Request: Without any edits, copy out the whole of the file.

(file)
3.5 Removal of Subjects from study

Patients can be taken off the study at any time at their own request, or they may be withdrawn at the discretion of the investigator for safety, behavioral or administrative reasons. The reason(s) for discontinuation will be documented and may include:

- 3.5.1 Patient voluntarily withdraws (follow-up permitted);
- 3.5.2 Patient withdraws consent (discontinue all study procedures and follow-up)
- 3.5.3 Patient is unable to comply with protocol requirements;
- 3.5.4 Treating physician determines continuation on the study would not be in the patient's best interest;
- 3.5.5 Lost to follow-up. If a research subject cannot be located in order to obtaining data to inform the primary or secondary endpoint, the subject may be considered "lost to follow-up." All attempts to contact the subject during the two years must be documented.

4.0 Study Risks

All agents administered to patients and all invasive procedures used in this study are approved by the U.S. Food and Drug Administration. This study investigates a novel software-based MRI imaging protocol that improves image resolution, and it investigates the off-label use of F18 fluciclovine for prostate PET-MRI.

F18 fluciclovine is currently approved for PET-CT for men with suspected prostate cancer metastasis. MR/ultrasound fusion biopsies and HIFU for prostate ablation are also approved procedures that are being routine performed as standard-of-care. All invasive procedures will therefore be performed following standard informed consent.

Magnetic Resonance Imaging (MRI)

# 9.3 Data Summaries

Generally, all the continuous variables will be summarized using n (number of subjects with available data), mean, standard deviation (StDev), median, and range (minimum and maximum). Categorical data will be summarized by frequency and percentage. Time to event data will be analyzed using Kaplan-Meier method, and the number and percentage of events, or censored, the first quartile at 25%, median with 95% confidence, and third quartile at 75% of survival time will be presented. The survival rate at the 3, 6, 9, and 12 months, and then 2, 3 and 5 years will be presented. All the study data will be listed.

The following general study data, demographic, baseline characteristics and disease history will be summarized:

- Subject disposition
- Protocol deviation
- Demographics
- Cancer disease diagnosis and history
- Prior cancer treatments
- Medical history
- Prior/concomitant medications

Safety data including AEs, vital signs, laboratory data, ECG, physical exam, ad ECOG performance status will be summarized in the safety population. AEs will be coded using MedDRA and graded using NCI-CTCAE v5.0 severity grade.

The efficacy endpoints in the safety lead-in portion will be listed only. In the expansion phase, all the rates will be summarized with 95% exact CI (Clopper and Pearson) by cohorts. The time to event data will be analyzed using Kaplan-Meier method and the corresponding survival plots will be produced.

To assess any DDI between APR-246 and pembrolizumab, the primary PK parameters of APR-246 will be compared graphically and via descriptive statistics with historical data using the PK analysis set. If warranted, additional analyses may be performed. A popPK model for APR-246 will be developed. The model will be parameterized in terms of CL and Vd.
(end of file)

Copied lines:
3.5 Removal of Subjects from study

Patients can be taken off the study at any time at their own request, or they may be withdrawn at the discretion of the investigator for safety, behavioral or administrative reasons. The reason(s) for discontinuation will be documented and may include:

- 3.5.1 Patient voluntarily withdraws (follow-up permitted);
- 3.5.2 Patient withdraws consent (discontinue all study procedures and follow-up)
- 3.5.3 Patient is unable to comply with protocol requirements;
- 3.5.4 Treating physician determines continuation on the study would not be in the patient's best interest;
- 3.5.5 Lost to follow-up. If a research subject cannot be located in order to obtaining data to inform the primary or secondary endpoint, the subject may be considered "lost to follow-up." All attempts to contact the subject during the two years must be documented.

4.0 Study Risks

All agents administered to patients and all invasive procedures used in this study are approved by the U.S. Food and Drug Administration. This study investigates a novel software-based MRI imaging protocol that improves image resolution, and it investigates the off-label use of F18 fluciclovine for prostate PET-MRI.

F18 fluciclovine is currently approved for PET-CT for men with suspected prostate cancer metastasis. MR/ultrasound fusion biopsies and HIFU for prostate ablation are also approved procedures that are being routine performed as standard-of-care. All invasive procedures will therefore be performed following standard informed consent.

Magnetic Resonance Imaging (MRI)

# 9.3 Data Summaries

Generally, all the continuous variables will be summarized using n (number of subjects with available data), mean, standard deviation (StDev), median, and range (minimum and maximum). Categorical data will be summarized by frequency and percentage. Time to event data will be analyzed using Kaplan-Meier method, and the number and percentage of events, or censored, the first quartile at 25%, median with 95% confidence, and third quartile at 75% of survival time will be presented. The survival rate at the 3, 6, 9, and 12 months, and then 2, 3 and 5 years will be presented. All the study data will be listed.

The following general study data, demographic, baseline characteristics and disease history will be summarized:

- Subject disposition
- Protocol deviation
- Demographics
- Cancer disease diagnosis and history
- Prior cancer treatments
- Medical history
- Prior/concomitant medications

Safety data including AEs, vital signs, laboratory data, ECG, physical exam, ad ECOG performance status will be summarized in the safety population. AEs will be coded using MedDRA and graded using NCI-CTCAE v5.0 severity grade.

The efficacy endpoints in the safety lead-in portion will be listed only. In the expansion phase, all the rates will be summarized with 95% exact CI (Clopper and Pearson) by cohorts. The time to event data will be analyzed using Kaplan-Meier method and the corresponding survival plots will be produced.

To assess any DDI between APR-246 and pembrolizumab, the primary PK parameters of APR-246 will be compared graphically and via descriptive statistics with historical data using the PK analysis set. If warranted, additional analyses may be performed. A popPK model for APR-246 will be developed. The model will be parameterized in terms of CL and Vd.